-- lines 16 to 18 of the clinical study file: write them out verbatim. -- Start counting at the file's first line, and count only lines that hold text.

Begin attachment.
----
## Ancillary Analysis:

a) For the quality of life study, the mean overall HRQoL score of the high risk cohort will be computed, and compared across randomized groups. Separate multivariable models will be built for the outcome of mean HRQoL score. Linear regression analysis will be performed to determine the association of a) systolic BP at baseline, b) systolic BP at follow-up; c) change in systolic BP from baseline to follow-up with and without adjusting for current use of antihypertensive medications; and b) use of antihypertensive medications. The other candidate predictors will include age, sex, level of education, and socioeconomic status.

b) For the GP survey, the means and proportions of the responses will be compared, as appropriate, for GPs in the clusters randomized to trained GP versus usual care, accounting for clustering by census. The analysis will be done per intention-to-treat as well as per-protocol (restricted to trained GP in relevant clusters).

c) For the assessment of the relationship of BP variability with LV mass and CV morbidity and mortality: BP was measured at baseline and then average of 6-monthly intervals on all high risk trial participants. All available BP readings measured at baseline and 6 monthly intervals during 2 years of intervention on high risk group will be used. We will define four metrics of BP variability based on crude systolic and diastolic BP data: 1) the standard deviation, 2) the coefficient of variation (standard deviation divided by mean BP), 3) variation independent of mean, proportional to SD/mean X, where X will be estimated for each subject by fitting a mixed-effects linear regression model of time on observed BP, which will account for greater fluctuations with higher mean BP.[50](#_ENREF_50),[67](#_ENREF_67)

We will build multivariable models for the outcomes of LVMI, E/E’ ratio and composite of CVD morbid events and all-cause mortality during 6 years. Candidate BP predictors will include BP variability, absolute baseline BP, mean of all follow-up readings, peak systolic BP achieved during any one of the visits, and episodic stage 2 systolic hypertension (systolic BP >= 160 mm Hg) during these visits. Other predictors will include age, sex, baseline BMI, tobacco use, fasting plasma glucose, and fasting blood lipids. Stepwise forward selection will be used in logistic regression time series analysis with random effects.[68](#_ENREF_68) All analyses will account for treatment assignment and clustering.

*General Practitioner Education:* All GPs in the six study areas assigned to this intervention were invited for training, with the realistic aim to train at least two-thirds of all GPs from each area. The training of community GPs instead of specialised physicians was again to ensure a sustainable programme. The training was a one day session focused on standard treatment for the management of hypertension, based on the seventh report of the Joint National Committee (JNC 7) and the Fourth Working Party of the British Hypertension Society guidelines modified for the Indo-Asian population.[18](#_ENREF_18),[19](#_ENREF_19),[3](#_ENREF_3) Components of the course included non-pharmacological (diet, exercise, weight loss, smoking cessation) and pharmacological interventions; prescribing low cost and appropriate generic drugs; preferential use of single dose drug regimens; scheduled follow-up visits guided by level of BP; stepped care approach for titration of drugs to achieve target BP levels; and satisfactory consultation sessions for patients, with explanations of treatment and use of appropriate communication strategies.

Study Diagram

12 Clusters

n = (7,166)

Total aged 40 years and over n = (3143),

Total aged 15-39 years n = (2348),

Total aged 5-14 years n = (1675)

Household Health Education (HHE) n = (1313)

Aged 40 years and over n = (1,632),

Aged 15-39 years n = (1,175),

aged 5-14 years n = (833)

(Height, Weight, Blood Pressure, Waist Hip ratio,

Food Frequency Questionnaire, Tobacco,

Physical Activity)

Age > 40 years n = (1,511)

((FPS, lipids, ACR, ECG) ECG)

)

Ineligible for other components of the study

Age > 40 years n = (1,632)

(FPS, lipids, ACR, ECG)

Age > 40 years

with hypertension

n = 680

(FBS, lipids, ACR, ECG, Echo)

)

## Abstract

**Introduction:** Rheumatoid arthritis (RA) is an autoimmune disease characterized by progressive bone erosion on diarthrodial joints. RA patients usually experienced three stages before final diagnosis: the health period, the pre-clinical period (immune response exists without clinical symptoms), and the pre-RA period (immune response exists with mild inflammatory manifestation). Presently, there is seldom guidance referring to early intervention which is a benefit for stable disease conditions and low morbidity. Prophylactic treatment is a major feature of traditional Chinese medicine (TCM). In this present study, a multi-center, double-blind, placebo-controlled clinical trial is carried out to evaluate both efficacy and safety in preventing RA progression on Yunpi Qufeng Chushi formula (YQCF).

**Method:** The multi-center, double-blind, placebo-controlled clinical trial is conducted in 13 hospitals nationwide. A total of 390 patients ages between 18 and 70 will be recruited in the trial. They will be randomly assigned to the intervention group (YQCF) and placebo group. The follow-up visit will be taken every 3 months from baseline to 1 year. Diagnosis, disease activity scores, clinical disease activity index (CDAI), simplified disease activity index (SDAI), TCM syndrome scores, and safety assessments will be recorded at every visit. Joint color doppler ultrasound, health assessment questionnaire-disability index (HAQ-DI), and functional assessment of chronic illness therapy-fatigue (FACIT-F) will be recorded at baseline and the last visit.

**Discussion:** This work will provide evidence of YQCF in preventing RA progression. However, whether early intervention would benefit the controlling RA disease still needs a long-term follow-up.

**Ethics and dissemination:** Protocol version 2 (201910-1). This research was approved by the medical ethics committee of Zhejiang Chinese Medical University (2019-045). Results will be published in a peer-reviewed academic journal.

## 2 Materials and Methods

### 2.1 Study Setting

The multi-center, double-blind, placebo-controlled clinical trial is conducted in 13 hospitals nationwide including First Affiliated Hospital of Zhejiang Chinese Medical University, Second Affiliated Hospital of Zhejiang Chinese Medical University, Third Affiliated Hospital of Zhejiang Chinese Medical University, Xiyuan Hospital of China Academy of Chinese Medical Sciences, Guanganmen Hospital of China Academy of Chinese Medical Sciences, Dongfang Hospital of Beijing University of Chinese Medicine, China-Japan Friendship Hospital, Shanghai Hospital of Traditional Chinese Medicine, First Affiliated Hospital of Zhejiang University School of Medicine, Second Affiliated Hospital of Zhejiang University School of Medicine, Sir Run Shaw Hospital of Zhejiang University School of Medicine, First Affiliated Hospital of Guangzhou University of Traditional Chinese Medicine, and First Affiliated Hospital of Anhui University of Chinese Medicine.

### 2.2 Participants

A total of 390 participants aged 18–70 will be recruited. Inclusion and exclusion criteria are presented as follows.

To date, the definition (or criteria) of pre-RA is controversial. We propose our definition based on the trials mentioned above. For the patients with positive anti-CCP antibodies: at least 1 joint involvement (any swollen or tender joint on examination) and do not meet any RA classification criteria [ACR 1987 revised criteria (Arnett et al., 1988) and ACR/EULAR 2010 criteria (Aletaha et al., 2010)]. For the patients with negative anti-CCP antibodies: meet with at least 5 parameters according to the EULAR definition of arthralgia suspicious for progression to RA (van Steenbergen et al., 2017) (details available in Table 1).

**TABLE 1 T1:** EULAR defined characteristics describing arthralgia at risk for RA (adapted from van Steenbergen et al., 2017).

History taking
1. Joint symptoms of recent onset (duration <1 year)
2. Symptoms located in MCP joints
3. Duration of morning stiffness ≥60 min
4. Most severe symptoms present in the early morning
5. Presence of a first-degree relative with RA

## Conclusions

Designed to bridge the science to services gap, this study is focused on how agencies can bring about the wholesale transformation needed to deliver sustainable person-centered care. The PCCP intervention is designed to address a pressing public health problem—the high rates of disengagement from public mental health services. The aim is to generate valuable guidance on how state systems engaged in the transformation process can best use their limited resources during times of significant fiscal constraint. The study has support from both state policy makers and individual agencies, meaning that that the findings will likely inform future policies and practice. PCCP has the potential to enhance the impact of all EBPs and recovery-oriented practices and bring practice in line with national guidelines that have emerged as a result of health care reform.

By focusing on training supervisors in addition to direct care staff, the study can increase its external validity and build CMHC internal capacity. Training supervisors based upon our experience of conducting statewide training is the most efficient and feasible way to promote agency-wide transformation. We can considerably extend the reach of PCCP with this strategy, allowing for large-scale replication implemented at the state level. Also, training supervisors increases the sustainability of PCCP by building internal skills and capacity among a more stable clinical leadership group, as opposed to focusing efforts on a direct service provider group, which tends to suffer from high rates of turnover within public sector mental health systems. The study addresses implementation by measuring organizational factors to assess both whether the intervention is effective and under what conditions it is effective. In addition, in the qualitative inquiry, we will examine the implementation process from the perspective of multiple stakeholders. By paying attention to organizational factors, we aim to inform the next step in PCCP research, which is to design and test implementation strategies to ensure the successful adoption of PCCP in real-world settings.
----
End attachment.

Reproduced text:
aged 5-14 years n = (833)

(Height, Weight, Blood Pressure, Waist Hip ratio,

Food Frequency Questionnaire, Tobacco,